Perfectionism is the enemy of the author. It causes you to freeze up and stop writing the moment you start noticing all the difficulties and outright flaws in your idea but if you let this stop you, you’ll never finish anything. So the first and most important rule is this:

Quitting is NOT an option!

Of course, there’s nothing wrong with wanting your story to be perfect. Who wants to write a second-rate story? But it will never be perfect if you aren’t able to finish it so don’t give up on a story you’ve begun, no matter how badly you feel it is going. You must finish your story before you can truly make it perfect. This boils down simple motivation; ignoring the urge to quit when you see a bad story appearing and pressing on towards the end, knowing you can make it perfect afterwards.

I find deadlines and daily word counts to be invaluable to this end. Anyone who has ever written an essay for school or university will be able to testify that when you’ve got no choice but to finish your essay, you always can. It doesn’t matter how hard it is, how little you’re enjoying writing it or even how much you deplore everything you have said; if you are determined to get that essay handed in on time, you can jolly well do it. It might mean deleting some words, paragraphs or even whole chapters that you felt were very good. It might even mean handing in something that doesn’t meet your impossibly high standards if you haven’t made enough time to edit your work. But it gets finished and the same is absolutely true of story writing.

Deadlines force you to persevere, because you haven’t got time to start from scratch whenever you get stuck or to spend months inspecting the minutiae of your idea before you even begin writing. I’m certain this is why NaNoWriMo is so popular. If you have been commissioned by a publisher then you will almost certainly have a deadline (usually a very tight one!) but if not, it’s a good idea to set one for yourself. Promise to treat yourself to something you enjoy if you reach your goal. Better still, get a friend to hold you accountable to the deadline you set. Make sure you have got a completed draft to show them for the date and time you have agreed, come hell or high water.

If you’re writing a very long project like a novel (and you don’t have a publisher breathing down your neck), you may find it difficult to judge when a realistic deadline should be, especially if it’s your first novel. In that case, a daily word count (say, 1,000 words per day, or whatever you can realistically manage) or even setting yourself deadlines per chapter is a good way to persevere. And remember, you are not allowed to quit under any circumstances. Stick to the story you are on until it’s finished. No matter how awful the story you are producing is turning out to be, keep producing it. You can fix it later.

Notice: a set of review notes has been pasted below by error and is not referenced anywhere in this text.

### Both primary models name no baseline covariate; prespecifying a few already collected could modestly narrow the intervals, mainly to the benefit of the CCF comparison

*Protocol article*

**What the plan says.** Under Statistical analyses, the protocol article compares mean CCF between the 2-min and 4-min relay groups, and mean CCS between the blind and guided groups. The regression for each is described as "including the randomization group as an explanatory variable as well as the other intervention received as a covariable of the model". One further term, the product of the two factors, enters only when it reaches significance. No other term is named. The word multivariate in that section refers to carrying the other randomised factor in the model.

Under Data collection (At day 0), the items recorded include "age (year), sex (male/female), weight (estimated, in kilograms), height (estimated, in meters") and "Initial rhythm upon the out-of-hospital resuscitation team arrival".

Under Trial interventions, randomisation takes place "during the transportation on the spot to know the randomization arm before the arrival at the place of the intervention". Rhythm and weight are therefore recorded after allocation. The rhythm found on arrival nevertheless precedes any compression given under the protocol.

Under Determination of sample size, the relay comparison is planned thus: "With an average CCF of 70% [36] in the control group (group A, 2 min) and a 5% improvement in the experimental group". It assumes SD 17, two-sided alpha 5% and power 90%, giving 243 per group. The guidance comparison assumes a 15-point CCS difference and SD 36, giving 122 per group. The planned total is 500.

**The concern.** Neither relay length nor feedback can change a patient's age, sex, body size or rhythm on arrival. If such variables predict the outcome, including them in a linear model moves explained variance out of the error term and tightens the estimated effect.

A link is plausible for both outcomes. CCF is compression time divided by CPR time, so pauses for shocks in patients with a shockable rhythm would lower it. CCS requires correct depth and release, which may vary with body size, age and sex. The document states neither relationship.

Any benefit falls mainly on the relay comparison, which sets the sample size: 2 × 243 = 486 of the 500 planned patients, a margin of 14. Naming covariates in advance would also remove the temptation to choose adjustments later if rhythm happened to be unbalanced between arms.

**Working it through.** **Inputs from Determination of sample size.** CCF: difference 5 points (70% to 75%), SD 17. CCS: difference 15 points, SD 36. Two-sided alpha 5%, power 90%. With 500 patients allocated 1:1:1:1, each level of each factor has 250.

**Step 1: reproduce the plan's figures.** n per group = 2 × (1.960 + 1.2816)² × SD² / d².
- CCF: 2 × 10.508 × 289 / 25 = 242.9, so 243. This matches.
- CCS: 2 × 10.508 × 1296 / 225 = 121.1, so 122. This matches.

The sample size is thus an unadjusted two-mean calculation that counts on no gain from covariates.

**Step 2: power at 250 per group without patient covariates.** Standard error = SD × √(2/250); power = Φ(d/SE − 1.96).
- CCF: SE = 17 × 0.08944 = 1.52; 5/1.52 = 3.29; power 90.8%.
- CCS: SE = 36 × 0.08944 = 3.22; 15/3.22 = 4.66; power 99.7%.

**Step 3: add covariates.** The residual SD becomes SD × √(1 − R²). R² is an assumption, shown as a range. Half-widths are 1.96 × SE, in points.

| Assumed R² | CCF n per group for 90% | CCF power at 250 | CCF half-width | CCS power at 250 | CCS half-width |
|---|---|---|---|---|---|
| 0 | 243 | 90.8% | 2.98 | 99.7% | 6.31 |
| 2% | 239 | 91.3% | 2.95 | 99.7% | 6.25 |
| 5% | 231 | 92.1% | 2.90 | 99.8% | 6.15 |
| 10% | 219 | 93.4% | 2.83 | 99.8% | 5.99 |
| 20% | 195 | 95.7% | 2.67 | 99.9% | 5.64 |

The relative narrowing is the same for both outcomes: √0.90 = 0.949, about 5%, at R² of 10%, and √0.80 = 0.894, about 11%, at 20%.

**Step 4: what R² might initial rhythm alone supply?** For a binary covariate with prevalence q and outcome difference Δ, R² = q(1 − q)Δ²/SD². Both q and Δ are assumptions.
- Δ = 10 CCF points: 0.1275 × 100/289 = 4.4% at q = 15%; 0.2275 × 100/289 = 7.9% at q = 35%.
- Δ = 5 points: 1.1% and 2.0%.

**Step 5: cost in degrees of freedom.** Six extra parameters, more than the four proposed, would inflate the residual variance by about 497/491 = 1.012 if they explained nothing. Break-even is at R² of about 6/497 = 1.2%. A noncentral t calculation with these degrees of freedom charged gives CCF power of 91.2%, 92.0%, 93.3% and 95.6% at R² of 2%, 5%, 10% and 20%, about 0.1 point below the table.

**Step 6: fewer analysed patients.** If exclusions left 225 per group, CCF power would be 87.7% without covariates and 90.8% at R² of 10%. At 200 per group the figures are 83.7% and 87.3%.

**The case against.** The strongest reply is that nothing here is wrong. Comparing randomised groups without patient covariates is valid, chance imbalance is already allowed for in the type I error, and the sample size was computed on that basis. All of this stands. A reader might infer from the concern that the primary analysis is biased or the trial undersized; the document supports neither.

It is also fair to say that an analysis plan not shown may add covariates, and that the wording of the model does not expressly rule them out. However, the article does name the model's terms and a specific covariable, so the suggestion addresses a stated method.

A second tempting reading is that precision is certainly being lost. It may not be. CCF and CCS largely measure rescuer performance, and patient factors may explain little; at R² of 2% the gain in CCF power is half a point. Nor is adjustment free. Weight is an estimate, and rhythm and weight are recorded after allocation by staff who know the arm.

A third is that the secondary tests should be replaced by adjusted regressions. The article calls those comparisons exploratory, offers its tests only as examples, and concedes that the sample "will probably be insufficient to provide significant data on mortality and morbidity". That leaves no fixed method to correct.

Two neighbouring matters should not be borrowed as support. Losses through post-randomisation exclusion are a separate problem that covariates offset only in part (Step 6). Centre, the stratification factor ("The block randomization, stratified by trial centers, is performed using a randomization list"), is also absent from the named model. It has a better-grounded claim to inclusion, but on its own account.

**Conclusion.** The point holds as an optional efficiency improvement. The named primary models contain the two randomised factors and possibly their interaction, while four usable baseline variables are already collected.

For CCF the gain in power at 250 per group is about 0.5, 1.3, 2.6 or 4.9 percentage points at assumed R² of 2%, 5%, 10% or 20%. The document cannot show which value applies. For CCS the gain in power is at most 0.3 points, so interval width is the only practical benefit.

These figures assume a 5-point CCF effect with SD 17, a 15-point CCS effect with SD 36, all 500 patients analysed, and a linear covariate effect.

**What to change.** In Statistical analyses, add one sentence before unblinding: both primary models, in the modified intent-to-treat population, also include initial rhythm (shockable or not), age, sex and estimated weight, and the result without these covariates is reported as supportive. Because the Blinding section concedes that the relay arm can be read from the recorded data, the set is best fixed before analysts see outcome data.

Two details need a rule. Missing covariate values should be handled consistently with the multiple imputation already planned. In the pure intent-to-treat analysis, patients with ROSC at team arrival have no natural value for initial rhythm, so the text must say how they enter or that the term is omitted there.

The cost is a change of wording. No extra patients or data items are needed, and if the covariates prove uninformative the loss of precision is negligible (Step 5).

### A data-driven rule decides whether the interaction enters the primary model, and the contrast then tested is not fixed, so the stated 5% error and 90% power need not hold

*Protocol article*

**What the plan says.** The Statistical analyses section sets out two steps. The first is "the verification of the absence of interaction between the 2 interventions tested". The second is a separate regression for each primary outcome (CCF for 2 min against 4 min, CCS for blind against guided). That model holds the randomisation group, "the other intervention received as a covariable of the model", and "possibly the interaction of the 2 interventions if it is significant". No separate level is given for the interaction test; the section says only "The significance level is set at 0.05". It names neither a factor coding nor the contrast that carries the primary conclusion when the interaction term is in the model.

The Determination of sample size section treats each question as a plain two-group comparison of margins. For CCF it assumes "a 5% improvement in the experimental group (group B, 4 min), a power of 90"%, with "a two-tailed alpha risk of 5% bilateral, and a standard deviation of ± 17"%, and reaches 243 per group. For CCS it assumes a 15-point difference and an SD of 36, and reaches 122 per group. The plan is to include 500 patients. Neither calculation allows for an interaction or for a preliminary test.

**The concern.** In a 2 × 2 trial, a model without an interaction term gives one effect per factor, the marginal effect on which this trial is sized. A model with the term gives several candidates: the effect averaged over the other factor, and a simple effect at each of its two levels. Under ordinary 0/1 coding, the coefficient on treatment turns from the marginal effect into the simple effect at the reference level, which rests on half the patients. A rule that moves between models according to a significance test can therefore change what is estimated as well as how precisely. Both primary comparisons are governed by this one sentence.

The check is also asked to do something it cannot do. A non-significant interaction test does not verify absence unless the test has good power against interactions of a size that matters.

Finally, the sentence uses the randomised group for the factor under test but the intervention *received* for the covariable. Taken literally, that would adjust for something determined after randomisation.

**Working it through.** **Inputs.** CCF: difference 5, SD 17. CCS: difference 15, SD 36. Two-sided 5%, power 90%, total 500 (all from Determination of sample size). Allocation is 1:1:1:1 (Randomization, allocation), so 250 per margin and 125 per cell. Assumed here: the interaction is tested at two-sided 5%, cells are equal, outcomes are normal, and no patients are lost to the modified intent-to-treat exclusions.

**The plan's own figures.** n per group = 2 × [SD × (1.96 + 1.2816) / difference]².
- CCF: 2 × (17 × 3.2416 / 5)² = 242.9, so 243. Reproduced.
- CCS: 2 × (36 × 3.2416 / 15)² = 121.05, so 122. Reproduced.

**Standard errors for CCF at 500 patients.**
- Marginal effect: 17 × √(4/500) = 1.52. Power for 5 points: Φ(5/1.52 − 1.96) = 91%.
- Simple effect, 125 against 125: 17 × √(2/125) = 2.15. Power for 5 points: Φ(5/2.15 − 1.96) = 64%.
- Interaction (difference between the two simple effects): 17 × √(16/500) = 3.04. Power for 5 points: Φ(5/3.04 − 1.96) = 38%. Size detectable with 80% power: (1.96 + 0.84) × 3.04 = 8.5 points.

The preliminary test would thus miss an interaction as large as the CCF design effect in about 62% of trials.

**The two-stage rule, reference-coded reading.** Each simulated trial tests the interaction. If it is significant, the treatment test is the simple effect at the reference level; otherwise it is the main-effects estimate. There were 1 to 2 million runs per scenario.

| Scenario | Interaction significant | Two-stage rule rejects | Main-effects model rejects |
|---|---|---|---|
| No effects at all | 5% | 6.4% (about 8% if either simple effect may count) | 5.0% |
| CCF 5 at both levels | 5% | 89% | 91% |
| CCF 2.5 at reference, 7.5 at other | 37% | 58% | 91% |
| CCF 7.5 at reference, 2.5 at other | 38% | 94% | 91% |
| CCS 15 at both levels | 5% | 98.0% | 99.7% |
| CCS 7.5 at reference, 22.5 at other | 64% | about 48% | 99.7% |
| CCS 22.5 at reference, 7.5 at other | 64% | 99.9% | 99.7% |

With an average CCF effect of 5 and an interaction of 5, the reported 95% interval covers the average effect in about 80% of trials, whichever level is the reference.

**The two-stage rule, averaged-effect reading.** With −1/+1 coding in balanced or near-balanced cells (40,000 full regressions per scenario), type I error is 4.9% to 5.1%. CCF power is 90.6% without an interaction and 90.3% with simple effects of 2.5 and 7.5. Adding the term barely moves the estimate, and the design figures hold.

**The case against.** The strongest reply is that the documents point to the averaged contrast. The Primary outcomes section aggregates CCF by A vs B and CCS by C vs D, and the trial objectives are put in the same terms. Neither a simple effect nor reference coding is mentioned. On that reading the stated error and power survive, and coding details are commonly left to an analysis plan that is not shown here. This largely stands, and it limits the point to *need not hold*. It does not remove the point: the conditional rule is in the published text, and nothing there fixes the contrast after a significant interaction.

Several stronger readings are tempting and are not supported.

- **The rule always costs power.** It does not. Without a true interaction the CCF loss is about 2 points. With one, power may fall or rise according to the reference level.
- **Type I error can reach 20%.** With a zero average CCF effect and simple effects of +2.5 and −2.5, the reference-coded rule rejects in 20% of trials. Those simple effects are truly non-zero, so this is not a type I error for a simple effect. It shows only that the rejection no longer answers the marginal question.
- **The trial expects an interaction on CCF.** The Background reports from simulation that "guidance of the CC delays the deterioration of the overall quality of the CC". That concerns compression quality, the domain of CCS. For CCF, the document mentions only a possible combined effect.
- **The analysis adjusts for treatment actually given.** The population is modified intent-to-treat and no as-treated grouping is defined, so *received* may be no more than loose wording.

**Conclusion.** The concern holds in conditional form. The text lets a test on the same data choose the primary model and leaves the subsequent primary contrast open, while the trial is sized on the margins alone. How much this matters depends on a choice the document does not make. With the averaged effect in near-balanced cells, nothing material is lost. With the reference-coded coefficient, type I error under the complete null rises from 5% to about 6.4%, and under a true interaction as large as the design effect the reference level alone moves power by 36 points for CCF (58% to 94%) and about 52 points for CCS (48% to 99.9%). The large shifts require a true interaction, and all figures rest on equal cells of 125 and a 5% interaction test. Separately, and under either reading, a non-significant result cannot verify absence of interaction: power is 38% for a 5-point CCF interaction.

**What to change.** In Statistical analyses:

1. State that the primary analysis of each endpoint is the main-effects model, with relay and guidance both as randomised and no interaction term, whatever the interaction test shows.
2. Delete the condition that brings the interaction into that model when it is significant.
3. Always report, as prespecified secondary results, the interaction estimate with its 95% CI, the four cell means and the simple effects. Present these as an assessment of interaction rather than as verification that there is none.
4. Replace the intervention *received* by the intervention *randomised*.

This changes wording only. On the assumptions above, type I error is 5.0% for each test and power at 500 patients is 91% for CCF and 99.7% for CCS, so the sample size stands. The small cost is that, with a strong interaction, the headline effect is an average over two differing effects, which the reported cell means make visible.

‘But what if I can’t fix it later?!’ I hear you cry. ‘What if it’s so very terrible that it is beyond redemption?!’

You can fix it. If you are dog-with-a-bone stubborn and refuse to abandon your story until it’s done to your satisfaction, you will fix it, even if it means a complete redraft. You have only failed to fix it when you give up.

This is all very well and good if you’re not working to a deadline set by a publisher or for a competition. Under these circumstances, a little time management is obviously advised. You will need to allow yourself time to edit. The more time you make for editing and redrafting, the more likely you are to submit a good story. But there is one thing you must not allow: do not allow yourself to just miss the deadline. Make sure you have a completed manuscript by the deadline and hand it in. Maybe it will get rejected; maybe it won’t. You might be pleasantly surprised. But one thing is for sure: nothing you write will ever be accepted, critiqued or even read by anyone unless you finish what you started.

And what is the point of writing anything unless someone eventually gets to read your finished work? Persevere and win!

Thanks for taking the time to read this post. If you enjoyed it, why not help support Penstricken by buying me a coffee? You can also follow Penstricken on TwitterTumblr, Pinterest and like Penstricken on Facebook.

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AUTHOR INTERVIEWS:

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10 Reasons Why I Still Love Scrivener